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The law is intended to increase tax transparency and
penetrate secret ownership of networks of corporations registered in the UK’s
large network of territories, some of which have long been used as tax
As one member of parliament remarked, “Britain sits at the
hub of world’s largest network of secretive jurisdictions, and British tax
havens are central to the movement of illicit money around the world.”
The new law would require each territory to set up a public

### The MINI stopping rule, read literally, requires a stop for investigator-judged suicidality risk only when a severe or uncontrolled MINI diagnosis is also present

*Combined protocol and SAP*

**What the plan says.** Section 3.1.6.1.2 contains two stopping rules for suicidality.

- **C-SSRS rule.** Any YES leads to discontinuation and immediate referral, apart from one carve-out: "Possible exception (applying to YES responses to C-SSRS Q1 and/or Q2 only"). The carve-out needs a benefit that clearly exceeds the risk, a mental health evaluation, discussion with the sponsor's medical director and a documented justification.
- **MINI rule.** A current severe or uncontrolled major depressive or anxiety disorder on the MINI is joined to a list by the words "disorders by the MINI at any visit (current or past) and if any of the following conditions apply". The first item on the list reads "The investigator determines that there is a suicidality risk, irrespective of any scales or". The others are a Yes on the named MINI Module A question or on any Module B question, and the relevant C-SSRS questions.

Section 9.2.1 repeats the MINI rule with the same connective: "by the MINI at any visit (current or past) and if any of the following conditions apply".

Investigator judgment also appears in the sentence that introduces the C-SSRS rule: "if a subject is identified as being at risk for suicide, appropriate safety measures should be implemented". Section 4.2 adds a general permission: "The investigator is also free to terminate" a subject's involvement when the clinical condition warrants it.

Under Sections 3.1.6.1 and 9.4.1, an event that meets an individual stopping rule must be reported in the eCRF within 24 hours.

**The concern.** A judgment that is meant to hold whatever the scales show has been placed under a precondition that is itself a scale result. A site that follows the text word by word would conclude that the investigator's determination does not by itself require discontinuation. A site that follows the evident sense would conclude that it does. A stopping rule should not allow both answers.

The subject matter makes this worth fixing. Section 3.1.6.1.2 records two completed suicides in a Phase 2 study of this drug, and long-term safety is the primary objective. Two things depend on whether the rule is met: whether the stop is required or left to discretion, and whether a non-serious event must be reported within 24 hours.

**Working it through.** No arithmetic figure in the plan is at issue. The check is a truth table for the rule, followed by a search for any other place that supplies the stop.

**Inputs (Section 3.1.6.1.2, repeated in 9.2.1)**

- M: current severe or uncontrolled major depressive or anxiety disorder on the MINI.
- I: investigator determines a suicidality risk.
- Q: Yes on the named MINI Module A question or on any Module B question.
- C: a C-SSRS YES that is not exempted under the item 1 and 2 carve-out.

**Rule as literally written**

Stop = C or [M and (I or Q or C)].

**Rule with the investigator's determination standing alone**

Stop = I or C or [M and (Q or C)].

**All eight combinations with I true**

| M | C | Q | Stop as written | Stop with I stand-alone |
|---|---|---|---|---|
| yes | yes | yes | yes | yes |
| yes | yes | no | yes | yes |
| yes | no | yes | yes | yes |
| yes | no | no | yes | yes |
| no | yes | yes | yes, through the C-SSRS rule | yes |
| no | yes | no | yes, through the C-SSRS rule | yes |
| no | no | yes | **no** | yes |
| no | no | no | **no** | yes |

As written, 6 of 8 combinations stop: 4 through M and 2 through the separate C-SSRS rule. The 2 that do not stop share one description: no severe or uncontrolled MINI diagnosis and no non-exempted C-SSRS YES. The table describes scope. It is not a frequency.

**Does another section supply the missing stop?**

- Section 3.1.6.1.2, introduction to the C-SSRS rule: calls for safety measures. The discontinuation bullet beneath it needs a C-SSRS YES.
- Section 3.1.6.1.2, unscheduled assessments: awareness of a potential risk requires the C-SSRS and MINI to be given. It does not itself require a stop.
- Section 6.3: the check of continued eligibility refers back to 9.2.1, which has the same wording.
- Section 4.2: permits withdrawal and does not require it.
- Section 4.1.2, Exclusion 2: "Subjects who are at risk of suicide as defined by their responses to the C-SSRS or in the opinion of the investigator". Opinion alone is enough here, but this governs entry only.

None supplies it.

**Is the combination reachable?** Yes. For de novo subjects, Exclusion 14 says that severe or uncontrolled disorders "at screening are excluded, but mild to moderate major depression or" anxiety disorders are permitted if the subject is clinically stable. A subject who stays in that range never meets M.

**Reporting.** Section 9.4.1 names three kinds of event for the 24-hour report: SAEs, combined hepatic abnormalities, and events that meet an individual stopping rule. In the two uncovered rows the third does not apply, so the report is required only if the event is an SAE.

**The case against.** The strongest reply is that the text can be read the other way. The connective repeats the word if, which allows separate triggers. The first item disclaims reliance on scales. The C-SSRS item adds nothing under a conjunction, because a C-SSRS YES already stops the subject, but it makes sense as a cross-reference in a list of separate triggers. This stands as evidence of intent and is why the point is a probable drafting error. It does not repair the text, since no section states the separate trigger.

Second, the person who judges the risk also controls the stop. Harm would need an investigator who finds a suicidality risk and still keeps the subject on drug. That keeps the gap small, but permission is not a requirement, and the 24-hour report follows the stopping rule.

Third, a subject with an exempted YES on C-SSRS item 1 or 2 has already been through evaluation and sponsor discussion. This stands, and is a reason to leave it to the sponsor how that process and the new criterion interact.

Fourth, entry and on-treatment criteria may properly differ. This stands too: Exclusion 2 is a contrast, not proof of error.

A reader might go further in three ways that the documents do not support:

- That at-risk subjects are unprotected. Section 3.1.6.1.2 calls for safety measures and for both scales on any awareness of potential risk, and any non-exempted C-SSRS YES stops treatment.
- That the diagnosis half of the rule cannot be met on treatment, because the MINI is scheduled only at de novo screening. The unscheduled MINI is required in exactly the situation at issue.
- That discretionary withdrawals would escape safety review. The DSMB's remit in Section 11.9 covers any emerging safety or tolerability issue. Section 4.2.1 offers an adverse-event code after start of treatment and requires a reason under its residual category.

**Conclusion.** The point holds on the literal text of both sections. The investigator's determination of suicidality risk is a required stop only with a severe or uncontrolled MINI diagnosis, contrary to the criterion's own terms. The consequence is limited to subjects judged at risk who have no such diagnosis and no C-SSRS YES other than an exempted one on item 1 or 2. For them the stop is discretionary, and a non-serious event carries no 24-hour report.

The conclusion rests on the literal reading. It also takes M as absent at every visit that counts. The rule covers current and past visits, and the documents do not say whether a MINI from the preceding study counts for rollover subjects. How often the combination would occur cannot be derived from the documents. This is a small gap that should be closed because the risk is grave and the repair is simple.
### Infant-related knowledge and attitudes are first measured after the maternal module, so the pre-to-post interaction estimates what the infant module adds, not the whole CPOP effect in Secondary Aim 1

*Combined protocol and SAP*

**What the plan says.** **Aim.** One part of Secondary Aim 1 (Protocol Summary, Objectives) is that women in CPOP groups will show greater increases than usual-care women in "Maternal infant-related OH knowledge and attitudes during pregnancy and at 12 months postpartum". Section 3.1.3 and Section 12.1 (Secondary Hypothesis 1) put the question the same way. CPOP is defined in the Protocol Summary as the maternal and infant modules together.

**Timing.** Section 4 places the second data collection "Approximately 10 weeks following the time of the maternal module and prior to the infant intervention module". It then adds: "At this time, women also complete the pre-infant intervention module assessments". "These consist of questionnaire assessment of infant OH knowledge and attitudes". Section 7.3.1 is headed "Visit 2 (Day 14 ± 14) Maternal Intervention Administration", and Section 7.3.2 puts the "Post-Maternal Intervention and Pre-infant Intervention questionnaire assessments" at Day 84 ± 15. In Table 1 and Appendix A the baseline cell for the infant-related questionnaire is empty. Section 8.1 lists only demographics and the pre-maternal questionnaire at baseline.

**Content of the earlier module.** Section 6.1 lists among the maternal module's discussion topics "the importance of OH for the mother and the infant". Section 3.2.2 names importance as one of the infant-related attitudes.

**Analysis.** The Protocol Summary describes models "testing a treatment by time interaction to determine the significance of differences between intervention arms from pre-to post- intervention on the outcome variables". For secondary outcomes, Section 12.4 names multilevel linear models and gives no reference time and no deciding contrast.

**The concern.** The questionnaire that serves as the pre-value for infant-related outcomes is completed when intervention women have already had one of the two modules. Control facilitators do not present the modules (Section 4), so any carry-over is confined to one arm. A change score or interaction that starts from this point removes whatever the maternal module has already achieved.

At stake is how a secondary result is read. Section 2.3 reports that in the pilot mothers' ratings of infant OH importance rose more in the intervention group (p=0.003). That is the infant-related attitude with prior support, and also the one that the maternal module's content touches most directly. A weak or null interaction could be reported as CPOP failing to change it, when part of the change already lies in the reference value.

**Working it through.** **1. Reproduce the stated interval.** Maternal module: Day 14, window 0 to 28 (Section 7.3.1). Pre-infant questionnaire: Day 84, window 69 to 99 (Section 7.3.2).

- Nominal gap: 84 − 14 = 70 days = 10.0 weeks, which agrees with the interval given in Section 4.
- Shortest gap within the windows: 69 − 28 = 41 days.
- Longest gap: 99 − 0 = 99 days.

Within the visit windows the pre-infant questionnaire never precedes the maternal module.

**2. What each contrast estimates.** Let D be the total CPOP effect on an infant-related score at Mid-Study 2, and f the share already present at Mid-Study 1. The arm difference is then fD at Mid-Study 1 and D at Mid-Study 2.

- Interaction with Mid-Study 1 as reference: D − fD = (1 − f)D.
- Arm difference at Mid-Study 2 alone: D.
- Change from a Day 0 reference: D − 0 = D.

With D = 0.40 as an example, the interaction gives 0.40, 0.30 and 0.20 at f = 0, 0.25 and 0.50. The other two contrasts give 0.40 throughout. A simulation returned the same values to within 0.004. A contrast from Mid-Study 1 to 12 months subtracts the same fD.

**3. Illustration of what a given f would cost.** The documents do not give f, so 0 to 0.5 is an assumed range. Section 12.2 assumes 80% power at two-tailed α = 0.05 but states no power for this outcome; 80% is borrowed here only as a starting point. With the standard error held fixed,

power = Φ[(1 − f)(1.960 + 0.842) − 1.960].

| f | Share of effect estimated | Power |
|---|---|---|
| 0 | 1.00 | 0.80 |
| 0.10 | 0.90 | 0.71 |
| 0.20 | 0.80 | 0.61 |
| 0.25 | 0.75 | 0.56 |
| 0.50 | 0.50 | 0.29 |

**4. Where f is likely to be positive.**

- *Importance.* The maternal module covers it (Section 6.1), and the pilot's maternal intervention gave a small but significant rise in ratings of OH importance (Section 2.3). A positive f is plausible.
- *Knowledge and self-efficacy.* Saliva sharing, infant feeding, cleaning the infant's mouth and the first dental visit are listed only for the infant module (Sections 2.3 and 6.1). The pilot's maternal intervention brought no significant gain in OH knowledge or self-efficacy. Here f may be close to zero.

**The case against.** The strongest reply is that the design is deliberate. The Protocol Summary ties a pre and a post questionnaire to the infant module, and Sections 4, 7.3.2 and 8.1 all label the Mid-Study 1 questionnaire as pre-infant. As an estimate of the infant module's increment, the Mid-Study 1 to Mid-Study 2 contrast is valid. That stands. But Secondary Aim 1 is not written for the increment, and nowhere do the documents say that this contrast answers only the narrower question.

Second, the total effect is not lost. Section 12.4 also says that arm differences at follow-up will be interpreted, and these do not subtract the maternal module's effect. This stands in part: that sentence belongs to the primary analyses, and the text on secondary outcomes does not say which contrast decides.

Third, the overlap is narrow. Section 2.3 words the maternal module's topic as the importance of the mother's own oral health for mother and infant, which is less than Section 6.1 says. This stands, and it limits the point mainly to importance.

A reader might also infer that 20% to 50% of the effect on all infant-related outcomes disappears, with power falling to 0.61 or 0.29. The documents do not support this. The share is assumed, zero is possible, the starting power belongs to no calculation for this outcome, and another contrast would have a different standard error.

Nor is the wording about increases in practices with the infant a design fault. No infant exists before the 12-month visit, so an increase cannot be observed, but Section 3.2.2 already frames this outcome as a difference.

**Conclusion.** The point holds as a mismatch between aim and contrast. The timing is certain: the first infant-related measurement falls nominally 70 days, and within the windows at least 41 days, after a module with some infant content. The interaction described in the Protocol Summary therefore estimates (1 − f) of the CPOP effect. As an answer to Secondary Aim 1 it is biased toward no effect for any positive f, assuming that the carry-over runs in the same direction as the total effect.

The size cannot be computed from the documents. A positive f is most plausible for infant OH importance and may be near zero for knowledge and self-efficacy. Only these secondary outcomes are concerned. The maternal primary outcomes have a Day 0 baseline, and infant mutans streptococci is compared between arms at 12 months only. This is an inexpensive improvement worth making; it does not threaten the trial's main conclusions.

register detailing the underlying ownership of each corporation by 31 December
2020. If a territory has not done so, the UK secretary of state can prepare an
order forcing the territory to do so.
Not surprisingly, there is widespread opposition to the new
law in the territories, with the British Virgin Islands and Bermuda being
particularly vocal. And some members of parliament noted the possible adverse
effects on territories such as Anguilla and the Turks and Caicos Islands, which
are still recovering from the catastrophic 2017 hurricanes.
Nevertheless, amidst a worldwide effort to identify and weed
out cross-border tax evasion, such as BEPS and country-by-country tax
reporting, the new measure will go into effect.
Related: Mobilizing Your Brexit Strategy
Registers of beneficial owners can be helpful in a number of
contexts, including tax liability, privacy, and identifying corrupt practice